(guess which method I chose?)

Stir in the optional herbs and correct seasoning just before dressing the salad.

Friday, April 2, 2010

Charlotte Malakoff aux Fraises [Almond Cream with Fresh Strawberries]

I was looking for a quick dessert to serve to the girls in our book club, to round out the menu with Râpée Morvandelle and Salad with Sauce Vinaigrette. This almond cream with fresh strawberries sounds like it will fit the bill beautifully.

I have opted to not use ladyfingers, as Julia said I could. She wrote, "If you cannot buy [ladyfingers], or have not the time to make them, omit the ladyfingers altogether and turn the almond cream into a ring mold [not]...or into a serving dish, or into individual dessert cups." Individual dessert cups I can do. She continues, "Although the dessert cannot then be called a charlotte Malakoff, it will still be delicious, and can be nicely decorated with fresh strawberries."

I wish she had said what it would be called...I have no idea, so I'm still calling it Charlotte Malakoff. I won't go into detail about the molding/unmolding and all the directions for the inclusion of ladyfingers because that's not how I'm making mine. I'll just tell you how I'm serving these, and call it good. And hopefully delicious!

I love this dessert. Everyone loved this dessert. It is so creamy, yet light, and just so good and beautiful.

Charlotte Malakoff aux Fraises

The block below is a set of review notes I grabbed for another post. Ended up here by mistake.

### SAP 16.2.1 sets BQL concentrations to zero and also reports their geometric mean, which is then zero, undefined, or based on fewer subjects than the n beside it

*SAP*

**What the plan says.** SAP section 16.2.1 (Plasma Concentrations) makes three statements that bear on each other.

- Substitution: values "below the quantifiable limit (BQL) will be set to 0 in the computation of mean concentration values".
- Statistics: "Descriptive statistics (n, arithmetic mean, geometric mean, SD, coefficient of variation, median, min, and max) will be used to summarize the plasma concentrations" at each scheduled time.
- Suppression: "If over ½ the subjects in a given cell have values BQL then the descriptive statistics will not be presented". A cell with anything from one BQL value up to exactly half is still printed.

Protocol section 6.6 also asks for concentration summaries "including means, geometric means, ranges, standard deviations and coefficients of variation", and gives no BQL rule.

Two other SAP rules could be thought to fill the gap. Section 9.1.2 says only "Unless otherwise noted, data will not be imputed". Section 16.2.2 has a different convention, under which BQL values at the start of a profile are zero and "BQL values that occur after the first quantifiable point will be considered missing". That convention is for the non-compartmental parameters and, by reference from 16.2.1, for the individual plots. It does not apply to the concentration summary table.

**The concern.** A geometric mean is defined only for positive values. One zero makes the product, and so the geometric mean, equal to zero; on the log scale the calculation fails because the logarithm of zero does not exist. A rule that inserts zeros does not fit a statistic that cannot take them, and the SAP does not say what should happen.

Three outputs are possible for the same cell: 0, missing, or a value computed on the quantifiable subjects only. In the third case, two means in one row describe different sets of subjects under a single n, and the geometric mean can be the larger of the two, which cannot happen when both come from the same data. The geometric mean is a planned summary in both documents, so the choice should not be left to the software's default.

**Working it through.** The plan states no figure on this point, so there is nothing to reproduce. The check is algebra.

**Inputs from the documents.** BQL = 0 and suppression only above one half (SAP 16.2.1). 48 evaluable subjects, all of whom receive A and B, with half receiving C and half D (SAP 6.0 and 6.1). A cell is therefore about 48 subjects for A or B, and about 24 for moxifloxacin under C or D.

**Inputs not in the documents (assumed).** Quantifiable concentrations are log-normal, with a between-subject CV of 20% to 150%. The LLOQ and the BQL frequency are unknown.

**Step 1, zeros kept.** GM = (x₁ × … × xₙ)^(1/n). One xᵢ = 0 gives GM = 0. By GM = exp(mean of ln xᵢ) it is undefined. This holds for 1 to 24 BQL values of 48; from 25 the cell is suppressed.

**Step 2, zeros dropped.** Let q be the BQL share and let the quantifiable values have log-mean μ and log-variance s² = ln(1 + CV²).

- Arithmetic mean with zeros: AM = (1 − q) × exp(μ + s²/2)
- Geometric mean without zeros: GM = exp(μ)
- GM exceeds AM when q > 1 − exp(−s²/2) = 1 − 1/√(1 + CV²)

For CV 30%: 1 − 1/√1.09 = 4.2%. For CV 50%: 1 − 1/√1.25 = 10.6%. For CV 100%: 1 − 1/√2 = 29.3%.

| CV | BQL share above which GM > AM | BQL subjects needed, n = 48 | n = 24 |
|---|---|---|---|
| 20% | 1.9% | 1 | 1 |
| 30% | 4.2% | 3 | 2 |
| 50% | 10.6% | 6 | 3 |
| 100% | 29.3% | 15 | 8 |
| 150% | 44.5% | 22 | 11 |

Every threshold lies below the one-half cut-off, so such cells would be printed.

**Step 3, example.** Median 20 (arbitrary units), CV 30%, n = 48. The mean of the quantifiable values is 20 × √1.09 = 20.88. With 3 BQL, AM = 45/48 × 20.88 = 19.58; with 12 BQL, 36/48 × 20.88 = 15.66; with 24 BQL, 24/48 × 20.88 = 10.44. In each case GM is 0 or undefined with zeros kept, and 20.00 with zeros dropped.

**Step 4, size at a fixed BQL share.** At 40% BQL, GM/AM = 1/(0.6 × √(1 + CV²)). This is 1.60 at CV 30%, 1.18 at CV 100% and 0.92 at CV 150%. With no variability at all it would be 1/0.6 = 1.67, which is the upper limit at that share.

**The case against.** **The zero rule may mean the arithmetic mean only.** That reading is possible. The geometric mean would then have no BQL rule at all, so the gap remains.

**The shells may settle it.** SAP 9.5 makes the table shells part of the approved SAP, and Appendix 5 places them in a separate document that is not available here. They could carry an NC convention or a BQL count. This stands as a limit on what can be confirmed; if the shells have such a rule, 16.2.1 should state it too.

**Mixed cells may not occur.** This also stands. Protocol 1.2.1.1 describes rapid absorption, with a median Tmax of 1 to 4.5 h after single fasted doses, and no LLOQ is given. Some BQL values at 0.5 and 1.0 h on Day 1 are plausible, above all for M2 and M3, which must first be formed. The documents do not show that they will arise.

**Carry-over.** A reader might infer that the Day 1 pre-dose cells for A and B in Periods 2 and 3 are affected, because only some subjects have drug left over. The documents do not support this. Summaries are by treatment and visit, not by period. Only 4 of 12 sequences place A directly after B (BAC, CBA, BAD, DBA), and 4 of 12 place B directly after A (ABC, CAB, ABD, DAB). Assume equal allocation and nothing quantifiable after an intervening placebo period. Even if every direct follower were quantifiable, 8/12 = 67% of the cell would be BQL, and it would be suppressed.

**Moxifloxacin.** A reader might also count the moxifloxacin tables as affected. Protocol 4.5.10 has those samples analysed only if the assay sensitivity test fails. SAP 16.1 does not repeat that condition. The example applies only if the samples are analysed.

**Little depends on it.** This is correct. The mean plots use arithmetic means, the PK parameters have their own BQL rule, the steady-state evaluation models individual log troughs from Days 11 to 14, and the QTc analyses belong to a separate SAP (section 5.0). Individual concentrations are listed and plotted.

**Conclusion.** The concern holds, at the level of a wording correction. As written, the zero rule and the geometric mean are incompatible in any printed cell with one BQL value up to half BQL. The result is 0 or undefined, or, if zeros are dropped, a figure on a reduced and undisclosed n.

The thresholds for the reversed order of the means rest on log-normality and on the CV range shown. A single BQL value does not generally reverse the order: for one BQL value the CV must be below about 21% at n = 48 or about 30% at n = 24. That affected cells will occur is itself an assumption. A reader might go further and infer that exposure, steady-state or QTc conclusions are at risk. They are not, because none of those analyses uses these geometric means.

Almond Cream with Fresh Strawberries-a cold dessert
For 8 to 10 people

Preparing strawberries: Hull 1 quart fresh strawberries. Wash them quickly if necessary, and set on cake rack to drain thoroughly. Thinly slice about half the strawberries. (my addition)

The almond cream:

1/2 pound softened unsalted butter
1 cup sugar (preferably the very finely granulated" instant type)
1/2 cup orange liqueur
1/4 teaspoon almond extract
1 1/3 cups pulverized almonds

2 cups chilled whipping cream
a chilled bowl
a chilled beater

Cream butter and sugar together for 3 to 4 minutes, until pale and fluffy. Beat in orange liqueur and almond extract. Continue beating for several minutes until sugar is completely dissolved. Beat in the almonds.

Whip the cream until the beater, drawn across the top of the cream, leaves light traces. Fold the cream into the almond and butter mixture.

Divide a third of the almond cream into individual serving dishes. Neatly top each dish of almond cream with a layer of sliced strawberries. Repeat with another layer of almond cream and sliced strawberries, and finish with the almond cream. Refrigerate for 6 hours or overnight.

Just before serving, top each dish with a couple whole strawberries, husk end down.

**I had planned to top each dish with whole strawberries, but mine were just too big. I sliced all the strawberries and arranged one whole sliced berry on top of each dessert dish.

Thursday, April 1, 2010

Râpée Morvandelle [Gratin of Shredded Potatoes with Ham and Eggs and Onions]

My friend Jenny started a book club last year, and last month it was finally my turn to choose a book! It may not come as a surprise that I chose Julie and Julia. I had been wanting to read the book, but before I had a chance to, my step-mother-in-law and I went to see the movie together. She said something like, "it's about food, and blogging, and I knew you'd love it!" She is so very thoughtful, and we had a wonderful afternoon at the theater.